LSHv4 #34 became quite notorious and ticked off a lot of people, including Element Lad fans who didn't want their favourite character to be gay, Shvaughn fans who liked him/her better as a woman, Legion fans who didn't like radical changes, socially conservative comic-book fans who didn't like the thought of anybody being gay, and gay and trans fans who thought that #34 was a weak and/or ham-fisted treatment of issues that were important to them. (Me? As with many other wild events to happen in the 5YL era, the revelation that Shvaughn was Sean elicited a reaction of, basically, "Oh no! This is great!" from me. You have to give the 5YL creators credit for one thing at least: they left everything on the field.)

Here's my favourite part of the issue. With all the turmoil on Earth, Shvaughn is cut off from her ProFem supply, and has asked Jan to go raid a pharmacy for some other drugs that'll do something nonspecifically helpful. Jan is thinking about the situation.



That's what I like to see. Expertise. "I could probably do that." Jan understands chemistry well enough that he can afford to be casual about his capabilities. Chemistry is cool*, and Jan's ability to manipulate it is even cooler. He can look at something printed on the side of a pill bottle that I can't pronounce, and say, "I could probably do that." Element Lad is great.

* No, it is. Haven't you ever spent about a half hour just checking out the periodic table, with all the different symbols and relationships and stuff? You should.

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45 Comments:

Blogger taichara said...

Asexuals do exist.

We just keep a low(er) profile in a society so heavily slanted toward sex and sexual identity.

4:06 AM  
Blogger Matthew E said...

Thanks. I am glad to know this.

9:54 AM  
Blogger Brainy Pirate said...

Studies also show that many adult men remain virgins into their 30s -- so it's still possible that there are a lot of younger straight guys who simply don't know how to interact romantically with women.

1:24 PM  
Blogger Matthew E said...

Right, right, but for the most part those guys are represented by different kinds of characters in popular culture.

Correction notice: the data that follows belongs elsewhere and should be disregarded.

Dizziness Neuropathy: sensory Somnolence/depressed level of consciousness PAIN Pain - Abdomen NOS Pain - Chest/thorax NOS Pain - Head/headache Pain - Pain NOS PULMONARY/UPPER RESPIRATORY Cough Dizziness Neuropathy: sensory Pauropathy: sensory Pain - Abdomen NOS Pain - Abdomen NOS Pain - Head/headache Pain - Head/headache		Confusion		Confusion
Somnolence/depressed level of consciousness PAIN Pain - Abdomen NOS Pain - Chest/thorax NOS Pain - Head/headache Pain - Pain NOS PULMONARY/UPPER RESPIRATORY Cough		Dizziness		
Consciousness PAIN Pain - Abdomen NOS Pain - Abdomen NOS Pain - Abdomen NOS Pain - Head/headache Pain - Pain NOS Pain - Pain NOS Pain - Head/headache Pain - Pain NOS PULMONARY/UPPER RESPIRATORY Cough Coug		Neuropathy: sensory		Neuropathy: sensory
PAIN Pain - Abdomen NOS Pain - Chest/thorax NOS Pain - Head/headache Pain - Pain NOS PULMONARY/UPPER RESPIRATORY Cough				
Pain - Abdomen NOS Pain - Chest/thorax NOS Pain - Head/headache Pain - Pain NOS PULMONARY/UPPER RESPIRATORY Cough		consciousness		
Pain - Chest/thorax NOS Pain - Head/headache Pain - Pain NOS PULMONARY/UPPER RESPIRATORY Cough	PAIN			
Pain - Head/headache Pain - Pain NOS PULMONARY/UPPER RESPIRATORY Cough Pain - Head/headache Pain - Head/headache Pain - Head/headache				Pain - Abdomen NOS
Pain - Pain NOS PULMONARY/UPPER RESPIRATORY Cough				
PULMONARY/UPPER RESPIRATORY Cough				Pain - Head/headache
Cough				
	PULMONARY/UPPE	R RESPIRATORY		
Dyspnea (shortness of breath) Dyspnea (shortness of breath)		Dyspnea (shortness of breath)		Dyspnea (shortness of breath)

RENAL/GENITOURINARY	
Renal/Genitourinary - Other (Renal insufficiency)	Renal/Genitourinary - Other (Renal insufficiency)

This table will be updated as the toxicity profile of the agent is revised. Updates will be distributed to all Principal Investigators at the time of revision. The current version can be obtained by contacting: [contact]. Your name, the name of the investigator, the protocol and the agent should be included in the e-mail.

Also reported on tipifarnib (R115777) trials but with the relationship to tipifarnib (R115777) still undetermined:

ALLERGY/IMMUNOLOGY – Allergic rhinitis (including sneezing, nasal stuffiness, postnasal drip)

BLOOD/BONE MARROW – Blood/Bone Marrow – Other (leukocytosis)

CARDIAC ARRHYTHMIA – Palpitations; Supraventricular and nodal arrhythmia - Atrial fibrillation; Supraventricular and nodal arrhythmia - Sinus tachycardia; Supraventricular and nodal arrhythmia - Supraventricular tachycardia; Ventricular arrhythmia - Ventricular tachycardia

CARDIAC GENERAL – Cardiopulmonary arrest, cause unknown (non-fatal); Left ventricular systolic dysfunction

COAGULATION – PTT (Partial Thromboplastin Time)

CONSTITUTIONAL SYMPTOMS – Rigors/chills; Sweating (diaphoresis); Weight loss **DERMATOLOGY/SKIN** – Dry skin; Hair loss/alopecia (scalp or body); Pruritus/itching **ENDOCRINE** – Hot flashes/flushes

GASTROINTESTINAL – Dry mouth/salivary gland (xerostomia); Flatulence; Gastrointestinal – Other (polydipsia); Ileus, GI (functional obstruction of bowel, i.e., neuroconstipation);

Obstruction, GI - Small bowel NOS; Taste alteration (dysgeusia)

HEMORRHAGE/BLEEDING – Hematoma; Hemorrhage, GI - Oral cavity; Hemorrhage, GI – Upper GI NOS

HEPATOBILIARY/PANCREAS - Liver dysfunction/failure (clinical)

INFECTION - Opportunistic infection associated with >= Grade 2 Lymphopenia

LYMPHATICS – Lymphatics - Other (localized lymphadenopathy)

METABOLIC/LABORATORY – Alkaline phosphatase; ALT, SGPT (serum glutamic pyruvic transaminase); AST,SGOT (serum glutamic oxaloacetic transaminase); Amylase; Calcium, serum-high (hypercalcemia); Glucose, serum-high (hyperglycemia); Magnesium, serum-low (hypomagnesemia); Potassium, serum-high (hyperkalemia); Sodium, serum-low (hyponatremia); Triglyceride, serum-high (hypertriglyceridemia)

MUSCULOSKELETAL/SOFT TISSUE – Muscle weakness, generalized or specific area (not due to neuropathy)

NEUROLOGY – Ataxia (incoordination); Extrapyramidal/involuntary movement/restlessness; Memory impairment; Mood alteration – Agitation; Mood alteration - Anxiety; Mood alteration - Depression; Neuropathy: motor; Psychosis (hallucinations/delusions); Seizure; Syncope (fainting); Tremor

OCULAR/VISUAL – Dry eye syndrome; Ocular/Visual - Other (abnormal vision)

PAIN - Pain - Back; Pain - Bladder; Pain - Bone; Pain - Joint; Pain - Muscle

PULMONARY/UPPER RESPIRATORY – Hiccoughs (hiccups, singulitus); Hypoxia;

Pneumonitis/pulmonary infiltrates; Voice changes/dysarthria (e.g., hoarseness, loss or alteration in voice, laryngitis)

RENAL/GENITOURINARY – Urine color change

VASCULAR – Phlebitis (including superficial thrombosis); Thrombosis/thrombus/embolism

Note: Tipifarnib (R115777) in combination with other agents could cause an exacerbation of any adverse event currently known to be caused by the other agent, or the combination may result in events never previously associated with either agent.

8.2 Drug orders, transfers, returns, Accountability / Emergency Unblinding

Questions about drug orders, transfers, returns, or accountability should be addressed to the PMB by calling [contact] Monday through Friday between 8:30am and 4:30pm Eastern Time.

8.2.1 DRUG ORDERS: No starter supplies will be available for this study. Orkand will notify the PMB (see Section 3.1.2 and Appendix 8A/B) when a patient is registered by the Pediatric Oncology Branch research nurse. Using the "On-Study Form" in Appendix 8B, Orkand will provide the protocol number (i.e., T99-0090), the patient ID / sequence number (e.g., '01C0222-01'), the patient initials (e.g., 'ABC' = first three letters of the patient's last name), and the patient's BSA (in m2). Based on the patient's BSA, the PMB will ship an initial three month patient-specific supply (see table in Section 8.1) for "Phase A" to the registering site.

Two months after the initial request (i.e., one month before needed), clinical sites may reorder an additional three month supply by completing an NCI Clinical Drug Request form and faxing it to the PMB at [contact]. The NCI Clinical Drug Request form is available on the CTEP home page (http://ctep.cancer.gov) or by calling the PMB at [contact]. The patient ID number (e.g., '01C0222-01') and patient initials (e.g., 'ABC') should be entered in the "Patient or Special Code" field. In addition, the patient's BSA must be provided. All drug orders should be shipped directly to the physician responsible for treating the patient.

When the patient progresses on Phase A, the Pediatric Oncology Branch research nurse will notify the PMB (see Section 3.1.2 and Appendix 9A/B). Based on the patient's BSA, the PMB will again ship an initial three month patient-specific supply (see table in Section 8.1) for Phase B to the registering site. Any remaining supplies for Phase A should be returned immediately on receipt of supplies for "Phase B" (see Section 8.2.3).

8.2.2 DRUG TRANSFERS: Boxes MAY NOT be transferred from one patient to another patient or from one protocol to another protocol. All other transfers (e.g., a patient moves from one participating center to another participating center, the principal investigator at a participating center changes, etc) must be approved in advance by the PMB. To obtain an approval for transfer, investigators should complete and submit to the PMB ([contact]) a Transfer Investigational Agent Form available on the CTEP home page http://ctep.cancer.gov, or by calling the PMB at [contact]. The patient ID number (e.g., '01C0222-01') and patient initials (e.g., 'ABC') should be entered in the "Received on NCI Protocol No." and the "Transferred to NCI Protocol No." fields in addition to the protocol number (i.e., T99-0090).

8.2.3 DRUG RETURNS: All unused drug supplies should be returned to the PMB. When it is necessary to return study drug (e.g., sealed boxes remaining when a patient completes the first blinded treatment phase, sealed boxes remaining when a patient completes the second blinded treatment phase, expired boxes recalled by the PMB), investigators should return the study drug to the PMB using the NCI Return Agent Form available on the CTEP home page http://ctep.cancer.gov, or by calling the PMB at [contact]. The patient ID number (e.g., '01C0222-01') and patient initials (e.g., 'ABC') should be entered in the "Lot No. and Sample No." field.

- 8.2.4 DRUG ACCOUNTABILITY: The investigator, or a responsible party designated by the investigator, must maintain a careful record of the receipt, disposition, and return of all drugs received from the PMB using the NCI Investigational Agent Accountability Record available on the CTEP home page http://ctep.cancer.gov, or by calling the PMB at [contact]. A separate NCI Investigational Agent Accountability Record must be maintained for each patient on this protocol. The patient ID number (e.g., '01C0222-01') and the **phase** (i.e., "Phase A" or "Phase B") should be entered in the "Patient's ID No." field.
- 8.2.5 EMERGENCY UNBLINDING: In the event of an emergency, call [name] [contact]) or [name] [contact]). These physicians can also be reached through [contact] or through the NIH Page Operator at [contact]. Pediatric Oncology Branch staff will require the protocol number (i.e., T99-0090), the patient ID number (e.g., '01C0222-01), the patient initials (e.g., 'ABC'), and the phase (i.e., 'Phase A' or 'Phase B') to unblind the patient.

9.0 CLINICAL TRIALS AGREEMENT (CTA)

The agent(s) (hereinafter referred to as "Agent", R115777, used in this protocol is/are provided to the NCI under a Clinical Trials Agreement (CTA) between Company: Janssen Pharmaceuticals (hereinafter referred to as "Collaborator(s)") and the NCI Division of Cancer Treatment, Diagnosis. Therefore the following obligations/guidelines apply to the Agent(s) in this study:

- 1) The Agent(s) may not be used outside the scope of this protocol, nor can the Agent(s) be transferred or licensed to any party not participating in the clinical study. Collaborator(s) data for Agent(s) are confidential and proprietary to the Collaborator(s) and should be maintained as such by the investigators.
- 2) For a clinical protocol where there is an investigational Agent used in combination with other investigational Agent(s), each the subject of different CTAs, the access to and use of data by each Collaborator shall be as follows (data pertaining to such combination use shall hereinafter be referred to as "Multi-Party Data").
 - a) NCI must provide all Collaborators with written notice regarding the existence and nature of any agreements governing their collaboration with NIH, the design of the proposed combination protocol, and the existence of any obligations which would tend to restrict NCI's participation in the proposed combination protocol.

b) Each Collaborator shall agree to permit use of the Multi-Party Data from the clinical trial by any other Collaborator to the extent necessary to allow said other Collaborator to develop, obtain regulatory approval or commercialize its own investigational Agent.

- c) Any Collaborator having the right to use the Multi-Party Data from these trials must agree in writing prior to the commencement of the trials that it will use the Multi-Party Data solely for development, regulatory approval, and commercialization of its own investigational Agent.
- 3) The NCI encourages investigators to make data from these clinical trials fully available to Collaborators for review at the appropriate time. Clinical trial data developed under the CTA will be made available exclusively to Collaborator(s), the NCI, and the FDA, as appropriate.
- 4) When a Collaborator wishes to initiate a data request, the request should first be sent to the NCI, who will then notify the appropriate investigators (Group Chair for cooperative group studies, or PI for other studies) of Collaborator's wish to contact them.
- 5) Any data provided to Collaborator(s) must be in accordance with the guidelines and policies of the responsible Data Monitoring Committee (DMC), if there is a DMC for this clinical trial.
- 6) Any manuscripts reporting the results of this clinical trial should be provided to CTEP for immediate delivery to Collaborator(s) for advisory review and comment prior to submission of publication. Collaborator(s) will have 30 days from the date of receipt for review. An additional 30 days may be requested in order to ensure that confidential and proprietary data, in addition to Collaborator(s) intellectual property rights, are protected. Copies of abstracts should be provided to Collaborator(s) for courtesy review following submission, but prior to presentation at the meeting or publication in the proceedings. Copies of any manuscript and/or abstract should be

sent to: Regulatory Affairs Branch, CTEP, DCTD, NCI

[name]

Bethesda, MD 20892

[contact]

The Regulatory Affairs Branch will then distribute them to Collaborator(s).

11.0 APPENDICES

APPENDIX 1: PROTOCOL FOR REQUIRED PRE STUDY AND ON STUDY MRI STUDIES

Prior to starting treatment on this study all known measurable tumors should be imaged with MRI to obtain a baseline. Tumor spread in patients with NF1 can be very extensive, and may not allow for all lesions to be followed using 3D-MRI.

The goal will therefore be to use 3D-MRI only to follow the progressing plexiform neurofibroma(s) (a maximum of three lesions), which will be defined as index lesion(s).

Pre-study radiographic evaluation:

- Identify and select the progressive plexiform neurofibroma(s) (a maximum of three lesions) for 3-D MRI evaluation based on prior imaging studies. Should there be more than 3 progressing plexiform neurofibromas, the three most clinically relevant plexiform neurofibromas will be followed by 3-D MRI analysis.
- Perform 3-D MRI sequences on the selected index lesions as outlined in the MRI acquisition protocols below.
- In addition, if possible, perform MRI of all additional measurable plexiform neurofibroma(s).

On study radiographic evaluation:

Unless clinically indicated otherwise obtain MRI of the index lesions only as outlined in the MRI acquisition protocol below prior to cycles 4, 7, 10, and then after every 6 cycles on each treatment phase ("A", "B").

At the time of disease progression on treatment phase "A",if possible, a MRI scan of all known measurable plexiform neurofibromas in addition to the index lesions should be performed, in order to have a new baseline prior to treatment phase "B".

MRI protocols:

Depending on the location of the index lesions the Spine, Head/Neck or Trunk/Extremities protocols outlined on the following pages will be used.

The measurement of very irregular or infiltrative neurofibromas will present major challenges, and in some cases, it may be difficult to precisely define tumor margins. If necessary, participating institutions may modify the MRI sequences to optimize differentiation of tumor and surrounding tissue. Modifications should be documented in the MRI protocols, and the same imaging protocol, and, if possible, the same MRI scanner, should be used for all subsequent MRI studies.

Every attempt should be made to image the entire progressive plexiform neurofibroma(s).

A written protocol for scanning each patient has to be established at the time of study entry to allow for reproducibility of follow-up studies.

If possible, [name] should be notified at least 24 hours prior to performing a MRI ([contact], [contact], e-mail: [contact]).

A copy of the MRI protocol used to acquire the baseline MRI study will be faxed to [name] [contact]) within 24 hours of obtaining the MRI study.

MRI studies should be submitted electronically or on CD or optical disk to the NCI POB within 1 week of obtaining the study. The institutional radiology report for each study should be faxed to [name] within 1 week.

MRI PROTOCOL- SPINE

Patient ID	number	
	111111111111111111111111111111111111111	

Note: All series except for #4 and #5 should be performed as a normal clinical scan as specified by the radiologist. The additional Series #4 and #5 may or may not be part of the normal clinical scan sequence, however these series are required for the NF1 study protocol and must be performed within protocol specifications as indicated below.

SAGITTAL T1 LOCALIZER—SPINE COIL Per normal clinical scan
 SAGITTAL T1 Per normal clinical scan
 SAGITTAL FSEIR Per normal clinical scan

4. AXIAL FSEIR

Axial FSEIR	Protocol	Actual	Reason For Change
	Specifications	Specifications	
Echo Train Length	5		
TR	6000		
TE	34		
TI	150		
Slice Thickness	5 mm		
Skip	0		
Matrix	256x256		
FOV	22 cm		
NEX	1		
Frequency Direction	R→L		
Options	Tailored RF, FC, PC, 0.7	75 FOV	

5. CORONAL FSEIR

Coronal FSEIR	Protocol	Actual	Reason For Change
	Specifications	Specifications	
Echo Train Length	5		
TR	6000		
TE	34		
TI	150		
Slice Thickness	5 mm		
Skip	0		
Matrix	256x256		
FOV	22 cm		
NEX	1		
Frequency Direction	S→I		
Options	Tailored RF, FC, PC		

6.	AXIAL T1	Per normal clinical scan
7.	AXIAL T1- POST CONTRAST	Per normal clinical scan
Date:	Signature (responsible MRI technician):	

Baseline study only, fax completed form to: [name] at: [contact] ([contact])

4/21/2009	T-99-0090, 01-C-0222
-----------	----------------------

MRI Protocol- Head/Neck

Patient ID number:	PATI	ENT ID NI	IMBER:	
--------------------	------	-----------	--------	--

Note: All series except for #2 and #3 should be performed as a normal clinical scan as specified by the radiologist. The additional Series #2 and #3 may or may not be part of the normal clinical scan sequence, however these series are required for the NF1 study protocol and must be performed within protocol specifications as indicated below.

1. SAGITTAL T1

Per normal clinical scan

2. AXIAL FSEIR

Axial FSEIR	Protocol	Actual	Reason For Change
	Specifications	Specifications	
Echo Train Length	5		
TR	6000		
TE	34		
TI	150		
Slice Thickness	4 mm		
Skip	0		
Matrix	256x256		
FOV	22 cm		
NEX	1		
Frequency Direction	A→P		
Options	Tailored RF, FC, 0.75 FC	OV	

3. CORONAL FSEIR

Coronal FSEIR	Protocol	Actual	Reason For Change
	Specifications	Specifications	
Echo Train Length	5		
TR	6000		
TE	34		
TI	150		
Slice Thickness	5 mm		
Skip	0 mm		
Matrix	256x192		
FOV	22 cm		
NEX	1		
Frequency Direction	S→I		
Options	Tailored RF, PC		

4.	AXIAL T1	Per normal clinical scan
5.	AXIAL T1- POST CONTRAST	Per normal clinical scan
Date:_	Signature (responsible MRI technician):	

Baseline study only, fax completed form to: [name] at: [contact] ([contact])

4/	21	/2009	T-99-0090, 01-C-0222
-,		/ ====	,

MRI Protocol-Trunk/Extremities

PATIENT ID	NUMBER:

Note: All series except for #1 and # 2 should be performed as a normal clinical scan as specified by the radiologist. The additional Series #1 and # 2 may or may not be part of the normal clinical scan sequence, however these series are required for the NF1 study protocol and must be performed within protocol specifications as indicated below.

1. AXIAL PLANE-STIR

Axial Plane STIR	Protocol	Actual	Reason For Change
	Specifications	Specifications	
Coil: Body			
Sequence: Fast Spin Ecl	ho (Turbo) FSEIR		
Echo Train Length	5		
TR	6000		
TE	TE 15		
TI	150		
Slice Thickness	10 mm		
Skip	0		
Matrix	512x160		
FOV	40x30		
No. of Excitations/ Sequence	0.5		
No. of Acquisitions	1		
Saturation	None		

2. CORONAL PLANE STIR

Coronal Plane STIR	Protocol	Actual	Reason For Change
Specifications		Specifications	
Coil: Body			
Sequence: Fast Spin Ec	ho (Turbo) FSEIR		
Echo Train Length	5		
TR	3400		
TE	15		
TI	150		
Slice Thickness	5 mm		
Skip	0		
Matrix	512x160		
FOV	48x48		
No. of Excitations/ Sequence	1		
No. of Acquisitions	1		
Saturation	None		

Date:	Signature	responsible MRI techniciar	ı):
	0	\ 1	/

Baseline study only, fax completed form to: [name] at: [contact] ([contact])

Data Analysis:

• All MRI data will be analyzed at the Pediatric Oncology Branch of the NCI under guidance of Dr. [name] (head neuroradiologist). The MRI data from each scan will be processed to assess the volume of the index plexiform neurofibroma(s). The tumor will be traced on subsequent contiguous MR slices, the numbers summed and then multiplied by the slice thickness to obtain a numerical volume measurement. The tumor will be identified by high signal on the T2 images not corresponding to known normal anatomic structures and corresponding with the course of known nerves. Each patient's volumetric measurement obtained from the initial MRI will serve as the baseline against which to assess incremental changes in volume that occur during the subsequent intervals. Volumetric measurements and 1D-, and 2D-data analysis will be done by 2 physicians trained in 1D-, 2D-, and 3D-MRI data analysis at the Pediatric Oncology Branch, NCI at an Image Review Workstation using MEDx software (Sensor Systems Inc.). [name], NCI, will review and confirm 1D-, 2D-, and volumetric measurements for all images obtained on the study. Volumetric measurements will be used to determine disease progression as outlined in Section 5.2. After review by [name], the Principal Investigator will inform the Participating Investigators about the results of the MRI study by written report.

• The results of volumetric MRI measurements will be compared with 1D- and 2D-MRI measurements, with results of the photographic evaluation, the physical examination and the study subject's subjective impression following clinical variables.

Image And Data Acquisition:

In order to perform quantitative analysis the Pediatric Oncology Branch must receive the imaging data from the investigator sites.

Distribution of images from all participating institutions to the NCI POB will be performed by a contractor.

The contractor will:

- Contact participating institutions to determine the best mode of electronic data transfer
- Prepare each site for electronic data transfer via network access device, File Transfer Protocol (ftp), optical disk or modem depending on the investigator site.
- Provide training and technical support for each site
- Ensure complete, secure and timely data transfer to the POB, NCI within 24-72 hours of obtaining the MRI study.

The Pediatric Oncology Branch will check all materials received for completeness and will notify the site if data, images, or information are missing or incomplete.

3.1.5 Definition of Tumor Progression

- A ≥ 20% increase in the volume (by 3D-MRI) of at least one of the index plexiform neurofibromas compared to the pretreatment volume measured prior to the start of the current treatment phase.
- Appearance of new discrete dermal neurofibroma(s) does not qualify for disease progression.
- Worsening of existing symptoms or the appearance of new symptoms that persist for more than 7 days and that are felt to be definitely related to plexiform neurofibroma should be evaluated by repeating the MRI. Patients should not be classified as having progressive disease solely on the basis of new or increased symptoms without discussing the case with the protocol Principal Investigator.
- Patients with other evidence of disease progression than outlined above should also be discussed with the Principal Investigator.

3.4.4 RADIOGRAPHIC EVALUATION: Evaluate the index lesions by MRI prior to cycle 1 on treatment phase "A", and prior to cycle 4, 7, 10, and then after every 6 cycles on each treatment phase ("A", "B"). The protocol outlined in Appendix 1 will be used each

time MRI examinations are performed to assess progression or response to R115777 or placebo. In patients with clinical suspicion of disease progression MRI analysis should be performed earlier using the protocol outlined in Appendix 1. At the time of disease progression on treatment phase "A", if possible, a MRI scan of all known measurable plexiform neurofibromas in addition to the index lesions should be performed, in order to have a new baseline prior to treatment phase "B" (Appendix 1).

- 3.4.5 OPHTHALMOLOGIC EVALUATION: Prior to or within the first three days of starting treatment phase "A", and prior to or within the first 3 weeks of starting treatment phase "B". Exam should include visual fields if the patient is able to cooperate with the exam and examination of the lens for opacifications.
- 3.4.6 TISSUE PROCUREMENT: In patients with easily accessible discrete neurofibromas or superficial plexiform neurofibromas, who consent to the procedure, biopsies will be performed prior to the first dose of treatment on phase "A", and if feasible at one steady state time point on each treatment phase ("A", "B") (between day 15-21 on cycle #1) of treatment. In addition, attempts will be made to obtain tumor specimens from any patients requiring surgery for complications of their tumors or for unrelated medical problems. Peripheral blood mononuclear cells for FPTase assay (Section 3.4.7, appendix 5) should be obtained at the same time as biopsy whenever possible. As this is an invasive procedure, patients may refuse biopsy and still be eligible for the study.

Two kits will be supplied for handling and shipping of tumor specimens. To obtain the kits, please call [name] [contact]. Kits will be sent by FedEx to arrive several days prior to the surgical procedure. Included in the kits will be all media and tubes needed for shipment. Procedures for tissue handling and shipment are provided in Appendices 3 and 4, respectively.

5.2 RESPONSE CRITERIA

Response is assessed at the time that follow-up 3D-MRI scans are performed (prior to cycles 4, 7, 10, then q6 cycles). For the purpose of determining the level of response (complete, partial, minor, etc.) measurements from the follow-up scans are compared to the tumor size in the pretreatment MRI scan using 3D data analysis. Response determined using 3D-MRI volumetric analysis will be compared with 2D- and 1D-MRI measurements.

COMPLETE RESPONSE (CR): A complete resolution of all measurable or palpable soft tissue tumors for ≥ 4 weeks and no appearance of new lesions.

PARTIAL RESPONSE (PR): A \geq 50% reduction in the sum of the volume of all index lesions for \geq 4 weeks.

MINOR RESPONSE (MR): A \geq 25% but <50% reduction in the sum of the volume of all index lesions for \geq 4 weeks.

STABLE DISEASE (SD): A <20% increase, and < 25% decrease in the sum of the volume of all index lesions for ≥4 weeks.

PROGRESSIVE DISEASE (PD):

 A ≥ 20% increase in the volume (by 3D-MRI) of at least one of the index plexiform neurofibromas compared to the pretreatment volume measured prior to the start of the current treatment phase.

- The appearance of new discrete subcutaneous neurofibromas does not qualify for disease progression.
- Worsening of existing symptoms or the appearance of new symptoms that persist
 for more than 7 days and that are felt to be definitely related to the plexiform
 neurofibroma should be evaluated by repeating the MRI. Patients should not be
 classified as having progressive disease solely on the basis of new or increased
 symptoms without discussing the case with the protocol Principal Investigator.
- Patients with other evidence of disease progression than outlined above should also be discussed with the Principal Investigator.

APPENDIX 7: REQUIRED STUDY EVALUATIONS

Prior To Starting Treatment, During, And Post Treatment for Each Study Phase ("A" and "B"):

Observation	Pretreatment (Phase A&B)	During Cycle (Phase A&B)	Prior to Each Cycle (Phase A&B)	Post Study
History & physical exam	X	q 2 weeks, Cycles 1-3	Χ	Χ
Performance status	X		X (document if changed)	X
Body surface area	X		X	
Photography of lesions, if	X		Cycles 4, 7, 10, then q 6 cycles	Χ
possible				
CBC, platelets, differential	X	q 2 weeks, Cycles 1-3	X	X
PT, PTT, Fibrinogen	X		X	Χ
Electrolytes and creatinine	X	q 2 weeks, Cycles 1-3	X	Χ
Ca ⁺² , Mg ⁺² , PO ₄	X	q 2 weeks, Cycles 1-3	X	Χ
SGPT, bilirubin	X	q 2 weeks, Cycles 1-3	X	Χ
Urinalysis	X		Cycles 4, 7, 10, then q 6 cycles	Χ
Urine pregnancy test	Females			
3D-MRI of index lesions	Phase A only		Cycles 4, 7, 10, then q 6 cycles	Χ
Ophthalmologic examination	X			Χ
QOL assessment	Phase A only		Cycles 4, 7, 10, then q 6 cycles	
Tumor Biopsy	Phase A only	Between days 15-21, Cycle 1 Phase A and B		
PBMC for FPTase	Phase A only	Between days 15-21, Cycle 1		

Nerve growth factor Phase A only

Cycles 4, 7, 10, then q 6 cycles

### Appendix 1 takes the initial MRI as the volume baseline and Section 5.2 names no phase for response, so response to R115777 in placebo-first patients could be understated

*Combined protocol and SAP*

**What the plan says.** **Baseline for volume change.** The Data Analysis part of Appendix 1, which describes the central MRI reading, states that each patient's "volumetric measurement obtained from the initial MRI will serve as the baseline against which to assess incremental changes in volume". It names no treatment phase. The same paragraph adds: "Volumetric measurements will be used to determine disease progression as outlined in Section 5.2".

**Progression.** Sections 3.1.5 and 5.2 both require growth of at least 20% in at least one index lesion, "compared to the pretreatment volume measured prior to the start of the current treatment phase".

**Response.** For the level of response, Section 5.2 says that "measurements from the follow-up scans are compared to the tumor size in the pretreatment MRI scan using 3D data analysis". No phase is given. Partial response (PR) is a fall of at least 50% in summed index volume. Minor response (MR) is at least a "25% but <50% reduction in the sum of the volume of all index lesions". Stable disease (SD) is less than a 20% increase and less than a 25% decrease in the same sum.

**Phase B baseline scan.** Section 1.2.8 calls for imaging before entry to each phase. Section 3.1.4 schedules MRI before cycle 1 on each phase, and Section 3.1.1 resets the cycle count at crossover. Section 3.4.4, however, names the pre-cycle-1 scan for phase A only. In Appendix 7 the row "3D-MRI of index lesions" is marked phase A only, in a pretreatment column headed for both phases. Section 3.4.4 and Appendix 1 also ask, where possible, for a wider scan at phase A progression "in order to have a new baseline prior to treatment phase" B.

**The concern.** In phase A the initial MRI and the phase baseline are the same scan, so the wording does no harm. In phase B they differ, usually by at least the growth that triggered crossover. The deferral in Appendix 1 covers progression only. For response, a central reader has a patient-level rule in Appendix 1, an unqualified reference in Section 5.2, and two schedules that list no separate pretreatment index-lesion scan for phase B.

1:51 PM  
Anonymous Mela said...

And if there are people like that in real life, and if any of them read this, I don't think they're weird, despite what I wrote two paragraphs up, and they have my sympathy for having to put up with what must be considerable societal pressure to be something they're not.

Well, I don't know about others, but I for one appreciate your understanding. Like taichara said, it's better to keep a low profile.

You're right about the 5YL era - there was NOTHING they weren't afraid to try, so you have to give them that much. You're also right about Jan's spirituality, although I find it refreshing to see someone with a strong spirituality of any sort NOT portrayed as a loopy zealot; most of the time, it either is a sketchy footnote or deteriorates into zealotry. Still, it's been a part of Jan for so long that losing it would seem odd, at least to me.

1:22 PM  
Blogger Matthew E said...

I wouldn't want to lose it either, but in this area I prefer understatement. Reboot Jan was kind of an airhead in some ways (not that airheads were thin on the ground in the reboot) and threeboot Jan was something of a parody. Part of the reason why original Jan worked better is because he had a whole other aspect to his personality: the frustrated deputy.

1:55 PM  
Blogger Laura said...

Thanks very much for considering the whole "there are people who aren't interested in dating/love at all". People tend to look at me weird when I say I've never had any interest in dating any guy I've met. Their first thought is to assume that I'm a lesbian. Then I have to explain "No, I'm just not interested at all".

I wish people got that. Very glad you considered it.

7:13 PM  
Blogger Matthew E said...

Il n'y a pas de quoi.

7:24 PM  
Blogger revelshade said...

Great, thoughtful post. I think the sex drive varies a lot more than is usually acknowledged, in men and women both.

I miss those characters, too. Zonker Harris of Doonesbury is still hanging in there. Since Trudeau decided (discovered?) that Mark Slackmeyer is gay, Zonker will probably remain a poster child for those with better things to do.

1:18 AM  
Blogger Matthew E said...

Oh, yeah. Zonker. Good call.

10:25 AM  
Anonymous Anonymous said...

"Airheads were thin on the ground in the reboot"? Well,meow. I don't argue your choice for El Lad's defining moment,but when has he not been competent? A truly incompetent superhero wouldn't last long,even in the Subs.

11:02 AM  
Blogger Matthew E said...

It's true, though. Sure, Element Lad was competent, but how about the time he set Monstress's skin color to change at random? There were a lot of spacey characters in the (pre-DnA) reboot. Element Lad, Dreamer, XS at times, Kinetix... most of them, really. It was how they were telling the stories.

Similarly the threeboot. The threeboot Legionnaires were perfectly competent superheroes (and got no credit for it), including Element Lad, but you can't tell me he wasn't portrayed as kind of goofy.

3:43 PM  
Anonymous Anonymous said...

I still think that it's possible that 5YG Jan was bi. It's always nice to see bi characters who aren't whacked-out psycho killers, at least. Just for the novelty of it. :p

--cleome45

7:50 PM  
Blogger Matthew E said...

My interpretation is that that would be the best description of him, but that he thinks about it differently from how we'd think about it, so it probably wouldn't occur to him to describe himself that way.